“Thereupon Saul attacked with his force and beat the enemy. “So the Lord saved Israel that day.”

The brigade major reflected that there must still be this narrow passage through the rocks, between the two spurs, and at the end of it the “half acre of land.” He woke the commander and they read the passage through together once more. Patrols were sent out. They found the pass, which was thinly held by the Turks, and which led past two jagged rocks — obviously Bozez and Seneh. Up on top, beside Michmash, they could see by the light of the moon a small flat field. The brigadier altered his plan of attack. Instead of deploying the whole brigade he sent one company through the pass under cover of darkness. The few Turks whom they met were overpowered without a sound, the cliffs were scaled, and shortly before daybreak the company had taken up a position on “the half acre of land.”

The Turks woke up and took to their heels in disorder since they thought that they were being surrounded by Allenby's army. They were all killed or taken prisoner.

“And so,” concludes Major Gilbert, “after thousands of years British troops successfully copied the tactics of Saul and Jonathan.”

Saul's successes gave Israel new heart. The pressure of the occupying power on the highlands had certainly been eased, but it was only a short respite. In the following spring the Philistines launched their counter attack.

Towards the end of the winter rainy season they gathered their fighting forces once again in Aphek (1 Sam. 29:1). But this time they had a different plan of action. They avoided an engagement in the mountains since Israel knew that country far too well. The Philistine princes chose rather to advance northwards across the coastal plain to the Plain of Jezreel (1 Sam. 29:11), the scene of Deborah's battle “at Taanach by the waters of Megiddo,” and then eastwards almost to the banks of the Jordan.

“By a fountain which is in Jezreel” (1 Sam. 29:1) — the spring of Harod at the foot of the mountains of Gilboa — King Saul and his army ventured to meet the Philistines on the plain. The result was fatal. At the very first attack the army was scattered, the retreating troops were pursued and struck down. Saul himself committed suicide, after his own sons had been killed.

The triumph of the Philistines was complete. The whole of Israel was now occupied — the central uplands, Galilee and Transjordan (1 Sam. 31:7). Saul's body and the bodies of his sons were impaled and exposed on the city walls of Beth-Shan not far from the battlefield. “And they put his armour in the house of Ashtaroth” (1 Sam. 31:10), the goddess of fertility. Israel's last hour appeared to have struck. It seemed doomed to extinction. The first kingdom which began so hopefully had come to a fearful end. A free people had sunk into slavery and its Promised Land had fallen into the hands of foreigners.

The spades of the archaeologists have unearthed from among the masses of heavy black rubble silent evidence of this fateful period. The wind sweeps over the broken and crumbling masonry of the walls which saw the success and the tragedy of Israel. Ruins which witnessed Saul's happiest hours as a young king and also his shameful end.

A few miles north of Jerusalem, near the ancient road which leads to Samaria, lies Tell el-Ful, which means, literally, “hill of beans.” This was once Gibeah.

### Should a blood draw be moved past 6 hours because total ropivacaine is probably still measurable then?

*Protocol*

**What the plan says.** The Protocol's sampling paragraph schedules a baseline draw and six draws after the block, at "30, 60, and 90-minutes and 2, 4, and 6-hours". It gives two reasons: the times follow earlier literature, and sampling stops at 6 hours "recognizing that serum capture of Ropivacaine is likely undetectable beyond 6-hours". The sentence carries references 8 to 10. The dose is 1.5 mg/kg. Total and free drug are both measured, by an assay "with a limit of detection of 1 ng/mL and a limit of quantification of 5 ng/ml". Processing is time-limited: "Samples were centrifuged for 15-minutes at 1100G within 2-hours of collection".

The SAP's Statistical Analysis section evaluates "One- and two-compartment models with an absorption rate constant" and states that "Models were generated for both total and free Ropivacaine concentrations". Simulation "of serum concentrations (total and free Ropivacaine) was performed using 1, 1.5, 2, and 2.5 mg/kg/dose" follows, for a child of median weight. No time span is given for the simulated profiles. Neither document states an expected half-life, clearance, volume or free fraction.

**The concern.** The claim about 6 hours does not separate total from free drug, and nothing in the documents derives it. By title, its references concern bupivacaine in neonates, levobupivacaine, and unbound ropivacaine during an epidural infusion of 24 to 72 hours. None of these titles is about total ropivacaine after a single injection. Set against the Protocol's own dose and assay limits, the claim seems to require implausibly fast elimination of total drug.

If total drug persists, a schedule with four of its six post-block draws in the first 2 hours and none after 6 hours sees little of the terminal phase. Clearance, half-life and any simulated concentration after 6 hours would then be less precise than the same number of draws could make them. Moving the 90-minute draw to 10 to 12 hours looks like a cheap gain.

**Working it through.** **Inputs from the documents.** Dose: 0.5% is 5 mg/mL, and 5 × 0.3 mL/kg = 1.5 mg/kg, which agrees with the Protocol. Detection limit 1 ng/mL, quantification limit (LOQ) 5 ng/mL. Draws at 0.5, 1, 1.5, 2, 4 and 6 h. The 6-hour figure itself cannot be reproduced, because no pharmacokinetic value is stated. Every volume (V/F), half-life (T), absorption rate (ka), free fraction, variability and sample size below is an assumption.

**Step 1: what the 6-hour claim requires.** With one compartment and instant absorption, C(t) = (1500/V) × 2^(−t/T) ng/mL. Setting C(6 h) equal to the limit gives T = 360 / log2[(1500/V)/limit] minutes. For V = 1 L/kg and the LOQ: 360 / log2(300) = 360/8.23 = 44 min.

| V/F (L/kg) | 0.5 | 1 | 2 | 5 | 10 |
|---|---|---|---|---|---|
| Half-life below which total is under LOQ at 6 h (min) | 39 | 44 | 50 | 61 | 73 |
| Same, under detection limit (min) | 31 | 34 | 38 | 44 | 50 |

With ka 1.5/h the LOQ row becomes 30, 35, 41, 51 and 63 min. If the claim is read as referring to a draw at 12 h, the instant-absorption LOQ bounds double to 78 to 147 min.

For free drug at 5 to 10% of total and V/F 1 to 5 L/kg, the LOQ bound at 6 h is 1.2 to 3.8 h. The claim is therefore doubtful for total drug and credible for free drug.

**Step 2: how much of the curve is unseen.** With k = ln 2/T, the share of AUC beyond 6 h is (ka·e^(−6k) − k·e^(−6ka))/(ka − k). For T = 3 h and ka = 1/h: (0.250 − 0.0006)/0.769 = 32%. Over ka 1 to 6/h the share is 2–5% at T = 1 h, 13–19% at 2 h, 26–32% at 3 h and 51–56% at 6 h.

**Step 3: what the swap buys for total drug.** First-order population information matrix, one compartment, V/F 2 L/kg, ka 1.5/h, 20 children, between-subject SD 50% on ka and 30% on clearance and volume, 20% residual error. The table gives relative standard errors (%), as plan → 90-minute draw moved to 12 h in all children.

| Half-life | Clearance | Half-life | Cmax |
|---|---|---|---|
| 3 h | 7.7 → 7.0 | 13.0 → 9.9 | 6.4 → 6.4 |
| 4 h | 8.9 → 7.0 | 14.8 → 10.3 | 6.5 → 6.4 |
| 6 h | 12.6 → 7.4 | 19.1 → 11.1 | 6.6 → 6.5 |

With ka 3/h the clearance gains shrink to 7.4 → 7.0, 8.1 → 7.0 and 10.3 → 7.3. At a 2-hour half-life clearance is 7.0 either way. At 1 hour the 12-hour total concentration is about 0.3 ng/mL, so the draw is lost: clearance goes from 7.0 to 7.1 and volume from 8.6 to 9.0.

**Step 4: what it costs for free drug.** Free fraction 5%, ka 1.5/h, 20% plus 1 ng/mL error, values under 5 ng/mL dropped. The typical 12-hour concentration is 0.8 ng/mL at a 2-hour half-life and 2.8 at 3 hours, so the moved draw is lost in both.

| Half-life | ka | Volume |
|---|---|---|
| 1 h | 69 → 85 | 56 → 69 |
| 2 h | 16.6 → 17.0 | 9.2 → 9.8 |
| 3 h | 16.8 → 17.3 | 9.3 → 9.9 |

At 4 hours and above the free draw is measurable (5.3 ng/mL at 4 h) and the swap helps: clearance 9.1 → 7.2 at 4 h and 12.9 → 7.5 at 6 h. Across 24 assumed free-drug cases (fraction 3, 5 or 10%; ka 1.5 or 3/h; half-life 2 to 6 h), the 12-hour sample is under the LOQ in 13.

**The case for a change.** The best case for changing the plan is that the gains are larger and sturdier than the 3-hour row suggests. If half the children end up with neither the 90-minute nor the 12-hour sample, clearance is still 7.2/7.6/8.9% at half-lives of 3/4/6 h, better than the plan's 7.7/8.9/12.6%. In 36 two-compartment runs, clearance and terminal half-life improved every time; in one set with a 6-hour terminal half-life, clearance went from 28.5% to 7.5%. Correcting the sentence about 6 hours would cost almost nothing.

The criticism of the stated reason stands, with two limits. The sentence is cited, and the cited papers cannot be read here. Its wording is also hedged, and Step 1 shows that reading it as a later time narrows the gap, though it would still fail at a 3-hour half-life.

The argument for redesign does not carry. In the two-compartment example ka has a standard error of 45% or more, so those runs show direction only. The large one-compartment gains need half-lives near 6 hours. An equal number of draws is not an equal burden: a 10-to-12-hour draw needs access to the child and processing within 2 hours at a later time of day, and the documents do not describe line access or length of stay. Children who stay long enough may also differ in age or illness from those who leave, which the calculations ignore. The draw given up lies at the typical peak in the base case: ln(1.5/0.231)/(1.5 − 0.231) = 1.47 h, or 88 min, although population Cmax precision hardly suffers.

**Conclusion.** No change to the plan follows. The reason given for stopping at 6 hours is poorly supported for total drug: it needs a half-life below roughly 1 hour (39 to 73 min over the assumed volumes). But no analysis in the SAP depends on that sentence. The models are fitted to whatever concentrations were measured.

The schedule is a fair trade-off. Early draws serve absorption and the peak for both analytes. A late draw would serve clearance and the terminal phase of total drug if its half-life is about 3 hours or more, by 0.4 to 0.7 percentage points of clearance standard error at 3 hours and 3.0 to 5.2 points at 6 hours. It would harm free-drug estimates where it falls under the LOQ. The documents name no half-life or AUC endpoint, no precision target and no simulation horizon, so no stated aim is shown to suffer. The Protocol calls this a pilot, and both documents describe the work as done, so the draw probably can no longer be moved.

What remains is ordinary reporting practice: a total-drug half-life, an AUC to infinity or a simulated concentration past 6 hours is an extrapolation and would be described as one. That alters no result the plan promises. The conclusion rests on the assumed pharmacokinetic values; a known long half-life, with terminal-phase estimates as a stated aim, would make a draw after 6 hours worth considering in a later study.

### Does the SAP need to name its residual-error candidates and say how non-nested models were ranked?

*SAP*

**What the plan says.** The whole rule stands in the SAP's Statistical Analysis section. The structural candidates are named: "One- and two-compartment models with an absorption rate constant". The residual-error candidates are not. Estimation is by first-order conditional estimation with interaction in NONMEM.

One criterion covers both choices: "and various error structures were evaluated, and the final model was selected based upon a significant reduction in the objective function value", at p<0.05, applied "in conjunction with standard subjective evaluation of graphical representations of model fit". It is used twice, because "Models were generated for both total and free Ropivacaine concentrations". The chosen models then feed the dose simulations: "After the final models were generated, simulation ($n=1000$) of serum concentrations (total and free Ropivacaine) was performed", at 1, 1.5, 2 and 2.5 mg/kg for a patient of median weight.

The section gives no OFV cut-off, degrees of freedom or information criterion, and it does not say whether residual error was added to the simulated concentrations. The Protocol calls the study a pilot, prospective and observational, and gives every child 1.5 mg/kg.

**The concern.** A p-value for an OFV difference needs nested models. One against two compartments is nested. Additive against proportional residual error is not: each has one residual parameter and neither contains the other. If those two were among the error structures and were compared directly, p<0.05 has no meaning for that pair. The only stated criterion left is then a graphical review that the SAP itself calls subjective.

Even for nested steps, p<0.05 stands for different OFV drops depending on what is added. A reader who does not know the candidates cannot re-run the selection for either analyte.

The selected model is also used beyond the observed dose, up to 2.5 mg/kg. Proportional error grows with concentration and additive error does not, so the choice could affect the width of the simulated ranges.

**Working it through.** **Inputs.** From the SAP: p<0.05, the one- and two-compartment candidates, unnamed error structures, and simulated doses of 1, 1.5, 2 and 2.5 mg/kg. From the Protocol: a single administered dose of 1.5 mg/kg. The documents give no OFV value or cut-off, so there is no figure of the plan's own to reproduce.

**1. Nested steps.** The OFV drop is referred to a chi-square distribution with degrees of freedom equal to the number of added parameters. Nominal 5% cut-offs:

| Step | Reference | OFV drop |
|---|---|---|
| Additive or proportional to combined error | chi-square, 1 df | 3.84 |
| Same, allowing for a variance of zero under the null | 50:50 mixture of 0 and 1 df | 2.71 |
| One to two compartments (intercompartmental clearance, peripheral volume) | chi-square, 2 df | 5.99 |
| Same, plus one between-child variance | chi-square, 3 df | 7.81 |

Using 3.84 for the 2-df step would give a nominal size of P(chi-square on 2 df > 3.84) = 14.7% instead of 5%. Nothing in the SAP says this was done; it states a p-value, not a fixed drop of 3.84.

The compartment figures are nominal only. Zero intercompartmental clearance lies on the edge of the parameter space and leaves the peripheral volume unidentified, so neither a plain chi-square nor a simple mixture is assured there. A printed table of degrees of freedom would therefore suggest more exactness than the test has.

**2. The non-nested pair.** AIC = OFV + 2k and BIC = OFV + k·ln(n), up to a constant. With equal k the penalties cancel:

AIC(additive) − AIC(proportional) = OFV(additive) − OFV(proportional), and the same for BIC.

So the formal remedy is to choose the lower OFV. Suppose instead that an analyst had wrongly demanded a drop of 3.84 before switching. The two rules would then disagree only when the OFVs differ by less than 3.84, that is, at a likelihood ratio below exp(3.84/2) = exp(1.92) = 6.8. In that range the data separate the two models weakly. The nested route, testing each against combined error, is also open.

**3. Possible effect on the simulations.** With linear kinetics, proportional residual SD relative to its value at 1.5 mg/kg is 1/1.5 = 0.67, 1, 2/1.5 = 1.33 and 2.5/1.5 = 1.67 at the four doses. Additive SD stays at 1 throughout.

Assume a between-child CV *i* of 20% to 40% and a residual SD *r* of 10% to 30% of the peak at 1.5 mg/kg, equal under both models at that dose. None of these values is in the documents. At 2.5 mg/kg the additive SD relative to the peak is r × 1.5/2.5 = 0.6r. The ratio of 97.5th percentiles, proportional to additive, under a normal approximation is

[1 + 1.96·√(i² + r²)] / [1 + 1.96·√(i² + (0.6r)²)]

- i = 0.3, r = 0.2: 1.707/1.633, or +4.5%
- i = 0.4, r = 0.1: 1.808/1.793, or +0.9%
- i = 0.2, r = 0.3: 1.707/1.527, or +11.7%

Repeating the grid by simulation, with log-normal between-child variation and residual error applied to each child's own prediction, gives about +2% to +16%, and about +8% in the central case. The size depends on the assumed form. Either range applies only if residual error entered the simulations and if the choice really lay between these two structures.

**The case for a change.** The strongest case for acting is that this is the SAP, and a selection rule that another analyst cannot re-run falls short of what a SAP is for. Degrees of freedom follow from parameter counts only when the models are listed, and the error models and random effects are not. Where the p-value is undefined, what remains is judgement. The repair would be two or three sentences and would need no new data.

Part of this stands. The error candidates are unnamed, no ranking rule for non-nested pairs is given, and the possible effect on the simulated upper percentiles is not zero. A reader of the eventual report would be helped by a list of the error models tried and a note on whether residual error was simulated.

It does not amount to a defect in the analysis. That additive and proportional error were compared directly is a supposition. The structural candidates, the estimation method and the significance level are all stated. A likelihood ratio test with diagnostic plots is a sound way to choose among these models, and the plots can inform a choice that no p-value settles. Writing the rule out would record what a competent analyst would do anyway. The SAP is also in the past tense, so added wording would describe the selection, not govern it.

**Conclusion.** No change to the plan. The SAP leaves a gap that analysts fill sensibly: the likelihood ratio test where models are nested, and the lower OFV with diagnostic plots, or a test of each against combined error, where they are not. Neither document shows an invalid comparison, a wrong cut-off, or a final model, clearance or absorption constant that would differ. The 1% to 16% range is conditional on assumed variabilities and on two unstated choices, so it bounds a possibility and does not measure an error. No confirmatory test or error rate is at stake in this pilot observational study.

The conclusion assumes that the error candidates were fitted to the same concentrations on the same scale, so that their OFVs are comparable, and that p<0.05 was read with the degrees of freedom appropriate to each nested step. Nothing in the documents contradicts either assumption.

In 1922 a team from the American Schools of Oriental Research began digging there. Professor W. F. Albright, who promoted the expedition, directed the operations. Remnants of walls came to light. After a long interval Albright continued his work at Tell el-Ful in 1933. A log-shaped corner turret was exposed, and then three more. They are joined by a double wall. An open courtyard forms the interior. The total area is about 40 x 25 yards. The uncouth looking structure of dressed stone gives an impression of rustic defiance.

Albright examined the clay sherds which were scattered among the ruins. They came from jars which had been in use about 1020 to 1000 B.C. Albright had discovered Saul's citadel, the first royal castle in Israel, where “the king sat upon his seat, as at other times, even upon a seat by the wall” (1 Sam. 20:25). It was here that Saul reigned as king, surrounded by his closest friends, with Jonathan his son, with Abner, his cousin and commander of the army, and with David, his young armour-bearer. Here he forged his plan to set Israel free and from here he led his partisans against the hated Philistines.

The other place where King Saul's destiny was fulfilled and which research has brought once more to the light of day lies about 45 miles farther north.

On the edge of the Plain of Jezreel rises the great mound of rubble called Tell el-Husn, which is visible far beyond the Jordan valley. This is the site of the ancient Beth-Shan. On the north and south slopes the strong foundation walls of two temple buildings emerge out of the piles of cleared debris.

Archaeologists of the University of Pennsylvania, led by Clarence S. Fisher, Alan Rowe, and G. M. Fitzgerald excavated them in 1921 and 1933 almost at the same time as King Saul's castle was rediscovered at Gibeah.

Religious objects found among the ruins, principally medallions and little shrines with a serpent motif, indicate that these temples were dedicated to Astarte, the Canaanite goddess of fertility, and to Dagon the chief god of the Philistines, who was half fish, half human. Their walls witnessed what the Philistines did to Saul, as the Bible records: “And they put his armour in the house of Ashtaroth; and they fastened his body to the wall of Beth-Shan” (1 Sam. 31:10). The house of Ashtaroth is the temple ruins on the south side. ...” and [they] fastened his head in the temple of Dagon” (1 Chron. 10:10). That is the temple which has been excavated on the north slope.